Aha! I knew not…but now realize I’d found a broup of Brachinus bombardier beetles. They turned up in southern Cochise County, Arizona, in the early spring of 2012. The exact species is hard to pin down without a microscope, so we won’t go there, but what a find nonetheless!
When I shifted a window air conditioner in one of our storage sheds, eight or ten little beetles began scrambling for cover. Sort of, that is. Not only did I need help with insect identification, but I felt sorry for the little guys (or gals).
They were clearly confused by the sudden exposure to sunlight, and no wonder. While the wing-area carapace looked normal enough–a dark, glossy surface with an irridescent green tint–the thorax and head were naked. I’d be confused, too, if I had to face the world dressed like that.
That’s the way they looked, anyway, like they were missing the forward halves of their otherwise normal exoskeletons.
Kind of gross, but also kind of fascinating.
Activity: When they were “uncovered”, they were clearly distressed…but also had no idea which way to go. There were other things in the shed under which they could have crawled. Instead, they went in “lost circles” wondering why the Great Bug God had uncovered their sure-thing shelter.
The photos are larger than life size by a fair margin; the actual beetles couldn’t be more than 1/4″ long at most.
Once they were identified as bombardier beetles, the fact that I’d not disturbed them by trying to capture one (which I would never do because it would be just plain rude) turned out to be a good thing. They have chemicals that “bomb away” in their own defense. Get this quote from an article titled The Amazing Bombardier Beetle at answersingenesis.org.
…Dr Schildknecht discovered that in the beetle’s specially designed combustion tubes are two enzymes called catalase and peroxidase which make chemical reactions go millions of times faster. These chemicals catalyze the extremely rapid decomposition of hydrogen peroxide into water and oxygen and the oxidation of hydroquinone into quinone, causing them to violently react and explode—but not so soon as to blow up the beetle, of course!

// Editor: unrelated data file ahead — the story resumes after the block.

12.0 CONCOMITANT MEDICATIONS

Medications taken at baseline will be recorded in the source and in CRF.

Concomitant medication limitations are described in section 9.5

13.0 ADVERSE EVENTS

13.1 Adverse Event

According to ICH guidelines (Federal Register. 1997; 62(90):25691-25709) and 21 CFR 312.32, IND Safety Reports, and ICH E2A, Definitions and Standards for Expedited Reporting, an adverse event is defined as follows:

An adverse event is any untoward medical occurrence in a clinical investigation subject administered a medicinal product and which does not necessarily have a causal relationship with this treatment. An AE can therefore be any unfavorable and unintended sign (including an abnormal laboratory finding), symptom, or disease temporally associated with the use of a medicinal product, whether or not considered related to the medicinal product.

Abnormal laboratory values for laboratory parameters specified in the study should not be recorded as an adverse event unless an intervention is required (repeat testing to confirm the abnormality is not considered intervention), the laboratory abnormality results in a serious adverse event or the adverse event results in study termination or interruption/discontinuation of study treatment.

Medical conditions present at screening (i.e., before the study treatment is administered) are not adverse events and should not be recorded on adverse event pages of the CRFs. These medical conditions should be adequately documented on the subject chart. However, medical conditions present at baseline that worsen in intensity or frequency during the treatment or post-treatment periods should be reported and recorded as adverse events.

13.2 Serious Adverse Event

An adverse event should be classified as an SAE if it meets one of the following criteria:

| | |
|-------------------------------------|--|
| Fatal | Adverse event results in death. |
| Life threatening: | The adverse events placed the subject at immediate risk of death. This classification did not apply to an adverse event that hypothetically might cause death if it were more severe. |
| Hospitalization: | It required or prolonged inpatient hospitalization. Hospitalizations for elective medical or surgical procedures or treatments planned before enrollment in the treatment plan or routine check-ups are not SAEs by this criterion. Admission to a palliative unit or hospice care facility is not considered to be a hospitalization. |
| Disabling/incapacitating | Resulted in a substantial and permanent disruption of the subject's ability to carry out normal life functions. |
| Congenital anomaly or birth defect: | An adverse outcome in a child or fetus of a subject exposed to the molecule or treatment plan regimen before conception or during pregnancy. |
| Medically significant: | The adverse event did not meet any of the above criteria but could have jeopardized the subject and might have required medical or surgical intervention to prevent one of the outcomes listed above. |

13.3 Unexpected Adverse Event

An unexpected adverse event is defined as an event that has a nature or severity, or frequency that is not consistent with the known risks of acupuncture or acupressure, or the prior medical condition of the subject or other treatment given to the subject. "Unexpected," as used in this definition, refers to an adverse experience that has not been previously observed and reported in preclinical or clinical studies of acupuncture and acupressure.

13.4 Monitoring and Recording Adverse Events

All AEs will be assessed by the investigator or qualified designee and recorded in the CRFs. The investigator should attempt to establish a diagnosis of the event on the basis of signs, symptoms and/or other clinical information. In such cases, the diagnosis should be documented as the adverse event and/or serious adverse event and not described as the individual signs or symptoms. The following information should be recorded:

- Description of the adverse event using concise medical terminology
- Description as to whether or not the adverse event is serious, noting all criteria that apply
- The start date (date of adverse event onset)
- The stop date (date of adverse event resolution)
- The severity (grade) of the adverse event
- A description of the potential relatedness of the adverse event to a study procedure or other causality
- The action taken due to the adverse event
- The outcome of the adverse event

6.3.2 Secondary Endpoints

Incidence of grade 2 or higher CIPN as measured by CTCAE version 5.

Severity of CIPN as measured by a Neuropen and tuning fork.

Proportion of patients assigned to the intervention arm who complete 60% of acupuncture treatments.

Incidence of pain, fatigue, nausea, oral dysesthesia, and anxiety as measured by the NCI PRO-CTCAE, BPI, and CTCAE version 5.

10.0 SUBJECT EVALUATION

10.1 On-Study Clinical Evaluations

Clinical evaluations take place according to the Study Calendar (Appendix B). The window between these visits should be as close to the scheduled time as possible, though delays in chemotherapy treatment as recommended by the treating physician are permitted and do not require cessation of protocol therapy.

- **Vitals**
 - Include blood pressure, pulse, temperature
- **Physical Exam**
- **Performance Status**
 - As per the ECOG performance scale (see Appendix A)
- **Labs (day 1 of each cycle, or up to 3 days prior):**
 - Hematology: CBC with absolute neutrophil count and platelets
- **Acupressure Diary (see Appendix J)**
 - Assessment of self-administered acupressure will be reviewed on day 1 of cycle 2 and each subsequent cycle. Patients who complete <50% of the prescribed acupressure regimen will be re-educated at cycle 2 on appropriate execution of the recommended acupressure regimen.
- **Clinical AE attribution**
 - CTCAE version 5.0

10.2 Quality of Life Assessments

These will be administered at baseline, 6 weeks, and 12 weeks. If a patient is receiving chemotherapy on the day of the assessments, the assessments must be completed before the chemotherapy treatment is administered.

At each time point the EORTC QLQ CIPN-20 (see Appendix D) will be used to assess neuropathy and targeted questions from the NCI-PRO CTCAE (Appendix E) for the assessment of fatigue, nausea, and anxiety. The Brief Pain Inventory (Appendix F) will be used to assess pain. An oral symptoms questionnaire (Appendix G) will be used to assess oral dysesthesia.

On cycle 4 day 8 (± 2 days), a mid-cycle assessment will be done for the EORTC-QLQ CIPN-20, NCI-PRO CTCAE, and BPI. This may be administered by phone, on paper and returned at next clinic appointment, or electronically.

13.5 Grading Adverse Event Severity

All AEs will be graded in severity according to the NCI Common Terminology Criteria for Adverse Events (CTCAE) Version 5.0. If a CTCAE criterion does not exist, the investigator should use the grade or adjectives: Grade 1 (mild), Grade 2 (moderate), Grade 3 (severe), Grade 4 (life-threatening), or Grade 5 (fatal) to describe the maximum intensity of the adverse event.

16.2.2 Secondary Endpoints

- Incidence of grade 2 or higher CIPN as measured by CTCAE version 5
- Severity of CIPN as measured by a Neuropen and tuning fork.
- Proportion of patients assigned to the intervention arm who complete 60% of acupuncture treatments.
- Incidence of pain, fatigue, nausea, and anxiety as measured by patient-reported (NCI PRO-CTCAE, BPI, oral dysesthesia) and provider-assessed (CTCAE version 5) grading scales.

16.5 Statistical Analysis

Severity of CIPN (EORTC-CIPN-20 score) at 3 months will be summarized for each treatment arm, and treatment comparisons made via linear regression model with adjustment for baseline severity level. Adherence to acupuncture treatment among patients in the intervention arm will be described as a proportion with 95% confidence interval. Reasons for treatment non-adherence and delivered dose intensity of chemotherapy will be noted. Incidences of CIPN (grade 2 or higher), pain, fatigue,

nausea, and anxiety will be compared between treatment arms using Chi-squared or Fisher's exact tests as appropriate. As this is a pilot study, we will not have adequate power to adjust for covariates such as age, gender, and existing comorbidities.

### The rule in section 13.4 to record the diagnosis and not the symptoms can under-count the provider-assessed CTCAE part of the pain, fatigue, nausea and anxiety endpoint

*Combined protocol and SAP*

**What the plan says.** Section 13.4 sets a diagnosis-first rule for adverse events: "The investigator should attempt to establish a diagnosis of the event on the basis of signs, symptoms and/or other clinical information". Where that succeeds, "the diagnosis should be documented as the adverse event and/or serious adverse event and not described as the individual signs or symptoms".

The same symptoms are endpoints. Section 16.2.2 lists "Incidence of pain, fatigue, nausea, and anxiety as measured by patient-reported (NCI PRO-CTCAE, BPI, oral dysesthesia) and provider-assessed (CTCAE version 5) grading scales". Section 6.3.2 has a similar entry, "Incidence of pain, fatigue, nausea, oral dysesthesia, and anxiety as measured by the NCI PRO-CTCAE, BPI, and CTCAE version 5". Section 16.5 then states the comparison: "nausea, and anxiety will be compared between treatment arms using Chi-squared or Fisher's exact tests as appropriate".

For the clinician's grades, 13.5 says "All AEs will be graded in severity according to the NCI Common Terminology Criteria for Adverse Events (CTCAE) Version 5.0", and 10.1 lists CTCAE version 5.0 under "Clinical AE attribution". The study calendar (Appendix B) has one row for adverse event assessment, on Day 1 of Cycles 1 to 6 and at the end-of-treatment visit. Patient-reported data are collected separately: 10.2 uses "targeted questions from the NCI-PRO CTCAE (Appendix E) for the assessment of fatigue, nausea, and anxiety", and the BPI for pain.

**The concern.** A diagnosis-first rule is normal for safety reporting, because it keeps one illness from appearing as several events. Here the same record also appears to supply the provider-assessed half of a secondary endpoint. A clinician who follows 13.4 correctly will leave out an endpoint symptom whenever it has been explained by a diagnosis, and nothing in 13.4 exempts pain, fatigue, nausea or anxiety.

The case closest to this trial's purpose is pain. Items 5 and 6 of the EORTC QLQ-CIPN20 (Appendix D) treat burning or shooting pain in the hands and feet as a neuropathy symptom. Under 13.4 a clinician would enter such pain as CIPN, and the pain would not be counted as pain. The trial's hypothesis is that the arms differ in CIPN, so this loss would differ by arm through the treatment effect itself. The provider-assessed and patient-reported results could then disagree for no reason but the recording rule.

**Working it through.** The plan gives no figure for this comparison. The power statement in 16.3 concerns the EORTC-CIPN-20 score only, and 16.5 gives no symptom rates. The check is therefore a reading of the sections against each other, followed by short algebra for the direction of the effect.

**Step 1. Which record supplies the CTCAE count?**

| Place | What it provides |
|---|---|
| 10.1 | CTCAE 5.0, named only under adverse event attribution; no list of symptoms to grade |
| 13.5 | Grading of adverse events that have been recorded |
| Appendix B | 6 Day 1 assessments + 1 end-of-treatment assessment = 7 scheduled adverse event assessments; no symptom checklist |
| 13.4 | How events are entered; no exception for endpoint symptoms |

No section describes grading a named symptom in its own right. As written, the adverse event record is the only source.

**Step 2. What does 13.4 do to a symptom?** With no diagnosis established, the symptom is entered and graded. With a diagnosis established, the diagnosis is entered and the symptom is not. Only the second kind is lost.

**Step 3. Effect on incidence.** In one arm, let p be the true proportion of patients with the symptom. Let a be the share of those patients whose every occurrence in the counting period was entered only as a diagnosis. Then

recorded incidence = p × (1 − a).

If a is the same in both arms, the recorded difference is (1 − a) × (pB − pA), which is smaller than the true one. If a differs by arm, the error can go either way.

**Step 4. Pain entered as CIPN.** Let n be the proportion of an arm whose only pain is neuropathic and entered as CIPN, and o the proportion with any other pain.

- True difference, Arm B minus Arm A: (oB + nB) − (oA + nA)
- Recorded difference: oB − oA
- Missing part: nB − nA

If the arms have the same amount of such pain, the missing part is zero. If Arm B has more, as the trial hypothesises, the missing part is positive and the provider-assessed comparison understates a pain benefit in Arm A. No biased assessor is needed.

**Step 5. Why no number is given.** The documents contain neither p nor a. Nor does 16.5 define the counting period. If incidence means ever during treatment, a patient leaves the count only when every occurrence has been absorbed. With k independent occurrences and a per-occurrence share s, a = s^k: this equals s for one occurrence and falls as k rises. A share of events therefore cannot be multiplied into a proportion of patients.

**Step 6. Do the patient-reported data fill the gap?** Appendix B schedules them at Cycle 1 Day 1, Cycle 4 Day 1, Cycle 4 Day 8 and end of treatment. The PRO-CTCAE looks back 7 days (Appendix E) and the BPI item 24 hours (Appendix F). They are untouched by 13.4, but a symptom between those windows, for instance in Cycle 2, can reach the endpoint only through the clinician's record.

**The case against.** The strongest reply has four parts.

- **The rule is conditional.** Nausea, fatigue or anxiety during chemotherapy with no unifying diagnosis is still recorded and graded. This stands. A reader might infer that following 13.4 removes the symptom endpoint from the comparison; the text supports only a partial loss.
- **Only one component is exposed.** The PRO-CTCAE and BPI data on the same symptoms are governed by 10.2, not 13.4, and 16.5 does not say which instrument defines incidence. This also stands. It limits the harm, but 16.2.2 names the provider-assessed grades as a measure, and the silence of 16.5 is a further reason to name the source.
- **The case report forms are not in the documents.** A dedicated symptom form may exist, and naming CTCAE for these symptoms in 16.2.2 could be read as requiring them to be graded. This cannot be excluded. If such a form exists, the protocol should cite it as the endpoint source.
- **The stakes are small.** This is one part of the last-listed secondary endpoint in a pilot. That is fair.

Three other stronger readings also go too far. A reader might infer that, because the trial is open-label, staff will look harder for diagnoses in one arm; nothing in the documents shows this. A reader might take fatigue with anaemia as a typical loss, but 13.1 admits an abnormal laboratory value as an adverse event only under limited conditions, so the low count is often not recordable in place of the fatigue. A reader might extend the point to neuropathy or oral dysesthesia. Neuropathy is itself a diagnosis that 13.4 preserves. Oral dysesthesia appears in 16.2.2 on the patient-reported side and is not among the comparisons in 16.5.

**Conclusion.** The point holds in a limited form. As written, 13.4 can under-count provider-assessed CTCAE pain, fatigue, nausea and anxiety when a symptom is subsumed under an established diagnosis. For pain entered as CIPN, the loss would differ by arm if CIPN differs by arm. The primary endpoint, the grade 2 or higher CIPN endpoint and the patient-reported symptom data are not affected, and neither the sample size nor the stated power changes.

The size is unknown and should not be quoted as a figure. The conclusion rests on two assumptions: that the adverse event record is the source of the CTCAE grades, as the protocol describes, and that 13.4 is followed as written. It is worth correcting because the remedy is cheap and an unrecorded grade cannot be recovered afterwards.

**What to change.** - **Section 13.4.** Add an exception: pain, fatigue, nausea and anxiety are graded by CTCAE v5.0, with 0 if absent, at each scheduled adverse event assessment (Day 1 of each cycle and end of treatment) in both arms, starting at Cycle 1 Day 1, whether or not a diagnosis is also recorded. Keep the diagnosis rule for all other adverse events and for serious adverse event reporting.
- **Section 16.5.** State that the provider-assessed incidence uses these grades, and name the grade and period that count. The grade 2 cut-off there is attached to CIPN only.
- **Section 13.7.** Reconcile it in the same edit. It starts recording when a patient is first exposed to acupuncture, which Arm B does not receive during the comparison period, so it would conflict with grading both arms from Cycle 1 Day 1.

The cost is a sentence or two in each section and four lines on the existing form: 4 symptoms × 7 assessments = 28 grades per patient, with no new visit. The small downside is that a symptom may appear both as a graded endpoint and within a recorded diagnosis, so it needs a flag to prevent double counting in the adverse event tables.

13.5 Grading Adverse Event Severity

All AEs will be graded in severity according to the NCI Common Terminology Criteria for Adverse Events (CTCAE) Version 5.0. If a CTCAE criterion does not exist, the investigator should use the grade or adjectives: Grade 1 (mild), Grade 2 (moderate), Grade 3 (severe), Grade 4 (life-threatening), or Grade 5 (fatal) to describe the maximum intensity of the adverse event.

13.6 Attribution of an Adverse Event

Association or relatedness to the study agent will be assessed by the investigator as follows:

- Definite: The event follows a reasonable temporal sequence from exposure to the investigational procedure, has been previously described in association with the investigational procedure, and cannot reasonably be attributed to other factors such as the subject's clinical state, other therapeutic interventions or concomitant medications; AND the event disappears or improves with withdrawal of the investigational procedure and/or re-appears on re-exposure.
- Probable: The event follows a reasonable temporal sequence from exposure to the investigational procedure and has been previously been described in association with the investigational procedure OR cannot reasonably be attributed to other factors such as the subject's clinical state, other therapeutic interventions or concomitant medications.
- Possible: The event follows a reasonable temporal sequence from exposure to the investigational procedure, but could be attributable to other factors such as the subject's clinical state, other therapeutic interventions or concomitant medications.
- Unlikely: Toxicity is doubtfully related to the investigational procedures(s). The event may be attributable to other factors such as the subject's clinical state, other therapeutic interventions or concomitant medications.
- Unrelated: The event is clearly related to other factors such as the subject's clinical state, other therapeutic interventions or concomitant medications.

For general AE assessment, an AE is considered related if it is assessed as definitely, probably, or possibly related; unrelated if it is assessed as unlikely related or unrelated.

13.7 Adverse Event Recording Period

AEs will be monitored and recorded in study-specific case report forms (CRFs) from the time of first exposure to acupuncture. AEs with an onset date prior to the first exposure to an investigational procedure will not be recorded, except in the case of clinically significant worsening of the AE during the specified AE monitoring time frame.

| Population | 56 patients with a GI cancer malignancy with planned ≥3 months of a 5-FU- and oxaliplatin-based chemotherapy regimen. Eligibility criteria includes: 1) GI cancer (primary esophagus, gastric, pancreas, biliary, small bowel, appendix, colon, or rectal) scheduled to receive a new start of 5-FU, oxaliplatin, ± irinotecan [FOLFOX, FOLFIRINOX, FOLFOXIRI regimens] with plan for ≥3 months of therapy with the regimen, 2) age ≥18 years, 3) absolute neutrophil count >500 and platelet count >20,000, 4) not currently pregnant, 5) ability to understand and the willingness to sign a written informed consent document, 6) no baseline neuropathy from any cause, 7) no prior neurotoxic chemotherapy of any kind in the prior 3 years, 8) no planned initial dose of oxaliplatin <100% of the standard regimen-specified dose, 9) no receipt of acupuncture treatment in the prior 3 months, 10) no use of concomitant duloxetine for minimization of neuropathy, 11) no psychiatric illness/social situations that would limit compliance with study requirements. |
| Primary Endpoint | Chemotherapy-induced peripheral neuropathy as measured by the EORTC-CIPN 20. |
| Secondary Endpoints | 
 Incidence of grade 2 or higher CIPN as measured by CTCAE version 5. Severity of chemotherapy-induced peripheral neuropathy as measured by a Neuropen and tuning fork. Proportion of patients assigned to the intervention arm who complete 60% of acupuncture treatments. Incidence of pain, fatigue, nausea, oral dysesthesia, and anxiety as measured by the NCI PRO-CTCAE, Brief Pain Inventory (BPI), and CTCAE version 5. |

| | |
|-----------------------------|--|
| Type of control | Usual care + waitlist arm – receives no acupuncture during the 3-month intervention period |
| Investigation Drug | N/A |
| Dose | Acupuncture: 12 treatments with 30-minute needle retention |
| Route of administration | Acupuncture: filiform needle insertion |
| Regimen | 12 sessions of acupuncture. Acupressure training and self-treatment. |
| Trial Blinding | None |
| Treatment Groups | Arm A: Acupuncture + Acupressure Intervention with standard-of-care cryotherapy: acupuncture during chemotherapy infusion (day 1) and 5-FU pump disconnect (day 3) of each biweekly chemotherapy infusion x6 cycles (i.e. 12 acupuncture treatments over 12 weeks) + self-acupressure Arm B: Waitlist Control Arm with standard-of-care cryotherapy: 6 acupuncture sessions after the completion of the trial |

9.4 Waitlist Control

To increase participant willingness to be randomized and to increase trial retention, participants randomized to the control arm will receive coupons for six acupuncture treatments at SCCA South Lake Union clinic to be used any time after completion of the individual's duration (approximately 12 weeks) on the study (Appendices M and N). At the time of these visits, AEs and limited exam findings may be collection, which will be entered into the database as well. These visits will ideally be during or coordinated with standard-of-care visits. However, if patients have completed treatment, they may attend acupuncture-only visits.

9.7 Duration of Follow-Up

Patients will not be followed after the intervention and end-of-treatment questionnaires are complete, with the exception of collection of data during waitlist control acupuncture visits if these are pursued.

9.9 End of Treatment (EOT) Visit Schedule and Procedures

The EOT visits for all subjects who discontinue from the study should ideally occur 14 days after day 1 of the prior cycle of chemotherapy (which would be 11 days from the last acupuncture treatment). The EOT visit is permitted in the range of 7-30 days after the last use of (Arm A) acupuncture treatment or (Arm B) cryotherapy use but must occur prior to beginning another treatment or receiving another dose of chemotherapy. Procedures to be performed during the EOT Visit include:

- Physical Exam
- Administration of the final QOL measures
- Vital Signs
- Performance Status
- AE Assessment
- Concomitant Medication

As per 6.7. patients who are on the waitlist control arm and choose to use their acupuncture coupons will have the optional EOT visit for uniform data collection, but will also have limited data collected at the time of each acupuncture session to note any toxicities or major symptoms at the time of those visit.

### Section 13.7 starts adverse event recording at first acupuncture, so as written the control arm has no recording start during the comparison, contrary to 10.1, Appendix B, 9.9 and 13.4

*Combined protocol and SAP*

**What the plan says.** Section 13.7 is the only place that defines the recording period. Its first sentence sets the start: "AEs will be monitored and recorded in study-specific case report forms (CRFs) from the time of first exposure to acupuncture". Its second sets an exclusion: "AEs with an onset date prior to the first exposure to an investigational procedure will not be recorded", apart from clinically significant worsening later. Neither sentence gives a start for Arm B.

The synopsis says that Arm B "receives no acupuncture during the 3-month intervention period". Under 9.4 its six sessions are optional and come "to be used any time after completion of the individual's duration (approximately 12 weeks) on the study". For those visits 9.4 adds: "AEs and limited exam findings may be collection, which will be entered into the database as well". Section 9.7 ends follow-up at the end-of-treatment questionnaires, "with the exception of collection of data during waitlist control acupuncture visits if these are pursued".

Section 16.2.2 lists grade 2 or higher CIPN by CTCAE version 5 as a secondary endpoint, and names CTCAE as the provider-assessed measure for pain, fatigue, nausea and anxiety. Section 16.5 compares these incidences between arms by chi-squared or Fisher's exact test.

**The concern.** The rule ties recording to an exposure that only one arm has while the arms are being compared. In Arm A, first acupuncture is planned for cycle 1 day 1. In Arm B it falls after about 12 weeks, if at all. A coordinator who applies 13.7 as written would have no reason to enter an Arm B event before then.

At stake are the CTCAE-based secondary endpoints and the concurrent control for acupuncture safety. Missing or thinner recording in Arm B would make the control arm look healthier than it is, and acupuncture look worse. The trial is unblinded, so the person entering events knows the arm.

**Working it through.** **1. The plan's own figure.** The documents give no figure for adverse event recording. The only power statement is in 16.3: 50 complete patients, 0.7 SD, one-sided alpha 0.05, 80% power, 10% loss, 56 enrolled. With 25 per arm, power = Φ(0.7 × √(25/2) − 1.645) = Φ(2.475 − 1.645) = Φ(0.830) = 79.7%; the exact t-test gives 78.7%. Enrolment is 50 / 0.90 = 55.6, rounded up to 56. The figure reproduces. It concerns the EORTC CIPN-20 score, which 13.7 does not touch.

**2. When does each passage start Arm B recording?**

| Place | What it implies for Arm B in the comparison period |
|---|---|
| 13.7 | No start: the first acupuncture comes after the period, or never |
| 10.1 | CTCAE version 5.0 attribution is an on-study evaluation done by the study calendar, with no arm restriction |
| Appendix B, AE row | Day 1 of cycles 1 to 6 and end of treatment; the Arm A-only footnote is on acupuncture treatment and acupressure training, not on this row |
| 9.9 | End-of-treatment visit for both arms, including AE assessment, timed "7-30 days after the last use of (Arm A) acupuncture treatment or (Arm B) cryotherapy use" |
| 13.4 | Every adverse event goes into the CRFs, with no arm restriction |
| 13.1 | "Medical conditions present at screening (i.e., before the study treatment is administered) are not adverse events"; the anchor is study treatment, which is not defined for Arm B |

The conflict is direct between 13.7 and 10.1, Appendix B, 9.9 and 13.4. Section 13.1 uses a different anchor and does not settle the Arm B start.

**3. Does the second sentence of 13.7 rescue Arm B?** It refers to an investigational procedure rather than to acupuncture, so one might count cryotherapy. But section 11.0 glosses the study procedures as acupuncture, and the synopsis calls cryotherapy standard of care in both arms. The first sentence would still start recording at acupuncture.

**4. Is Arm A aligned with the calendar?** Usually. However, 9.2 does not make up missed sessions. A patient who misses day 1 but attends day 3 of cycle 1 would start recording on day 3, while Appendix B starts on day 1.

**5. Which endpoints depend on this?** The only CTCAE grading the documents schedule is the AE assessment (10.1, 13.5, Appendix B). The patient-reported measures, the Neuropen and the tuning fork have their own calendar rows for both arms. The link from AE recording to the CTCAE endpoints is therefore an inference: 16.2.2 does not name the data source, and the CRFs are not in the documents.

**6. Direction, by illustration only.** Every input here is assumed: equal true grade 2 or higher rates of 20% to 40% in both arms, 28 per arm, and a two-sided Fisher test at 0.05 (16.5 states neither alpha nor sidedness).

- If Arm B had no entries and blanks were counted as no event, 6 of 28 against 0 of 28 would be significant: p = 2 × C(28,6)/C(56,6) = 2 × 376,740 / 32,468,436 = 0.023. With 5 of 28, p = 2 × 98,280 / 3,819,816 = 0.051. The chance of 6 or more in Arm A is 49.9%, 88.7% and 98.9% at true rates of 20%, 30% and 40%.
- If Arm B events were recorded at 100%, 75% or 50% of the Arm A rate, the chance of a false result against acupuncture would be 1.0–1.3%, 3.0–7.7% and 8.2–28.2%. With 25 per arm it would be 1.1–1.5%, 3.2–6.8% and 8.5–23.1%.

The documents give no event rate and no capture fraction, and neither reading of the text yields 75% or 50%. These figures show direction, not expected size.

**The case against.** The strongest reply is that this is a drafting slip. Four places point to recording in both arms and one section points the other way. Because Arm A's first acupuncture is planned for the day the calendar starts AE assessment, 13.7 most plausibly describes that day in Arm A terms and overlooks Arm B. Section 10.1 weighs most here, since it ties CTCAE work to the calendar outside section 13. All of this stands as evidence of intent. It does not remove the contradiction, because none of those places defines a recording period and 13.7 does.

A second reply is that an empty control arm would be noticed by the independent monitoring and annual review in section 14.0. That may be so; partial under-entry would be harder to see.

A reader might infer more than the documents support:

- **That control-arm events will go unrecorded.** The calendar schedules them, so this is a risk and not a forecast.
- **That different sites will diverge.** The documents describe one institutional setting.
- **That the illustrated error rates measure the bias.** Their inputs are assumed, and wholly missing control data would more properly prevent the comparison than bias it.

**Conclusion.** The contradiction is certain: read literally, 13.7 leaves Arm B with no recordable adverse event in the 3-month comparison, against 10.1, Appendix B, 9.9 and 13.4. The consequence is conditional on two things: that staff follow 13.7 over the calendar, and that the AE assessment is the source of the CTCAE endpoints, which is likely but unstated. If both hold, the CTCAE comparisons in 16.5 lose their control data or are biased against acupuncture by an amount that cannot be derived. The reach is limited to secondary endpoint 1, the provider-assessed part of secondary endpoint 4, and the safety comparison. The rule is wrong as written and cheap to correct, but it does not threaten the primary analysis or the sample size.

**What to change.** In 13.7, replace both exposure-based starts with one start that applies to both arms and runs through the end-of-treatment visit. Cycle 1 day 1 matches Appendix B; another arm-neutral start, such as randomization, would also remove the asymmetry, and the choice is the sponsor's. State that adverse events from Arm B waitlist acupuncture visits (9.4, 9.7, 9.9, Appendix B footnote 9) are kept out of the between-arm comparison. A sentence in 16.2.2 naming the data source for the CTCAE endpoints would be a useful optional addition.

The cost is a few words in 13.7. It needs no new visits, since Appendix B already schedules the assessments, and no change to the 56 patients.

The beetles were comfortably “resting” on a bare, raw-plywood floor under a metal air conditioner, but there was no indication they considered anything in the area to be a food source. Some online sources say the bombardiers do tend to congregate in groups between hunting forays, so that makes sense. They didn’t seem to be chewing the wood or, for that matter, the wiring in the AC unit.
They were just…there.
Fascinating. Fascinating. Fascinating. I’d heard the term somewhere but had no real idea what it meant to be a bombardier beetle. We had a guy in the Army who could pass gas on command–he once won a bet by lying butt-up on his top bunk and blasting away 60 times in 3 minutes–but his emissions weren’t particularly deadly.
Not that I got close enough to make that determination, but several other soldiers did, one with a watch to make sure that Albert (that was the gas man’s name) performed in full before collecting his winnings.
No, these Brachinus bombardier beetles go far beyond that. Sophisticated chemical warfare, firepower beyond compare.
What a bug, eh?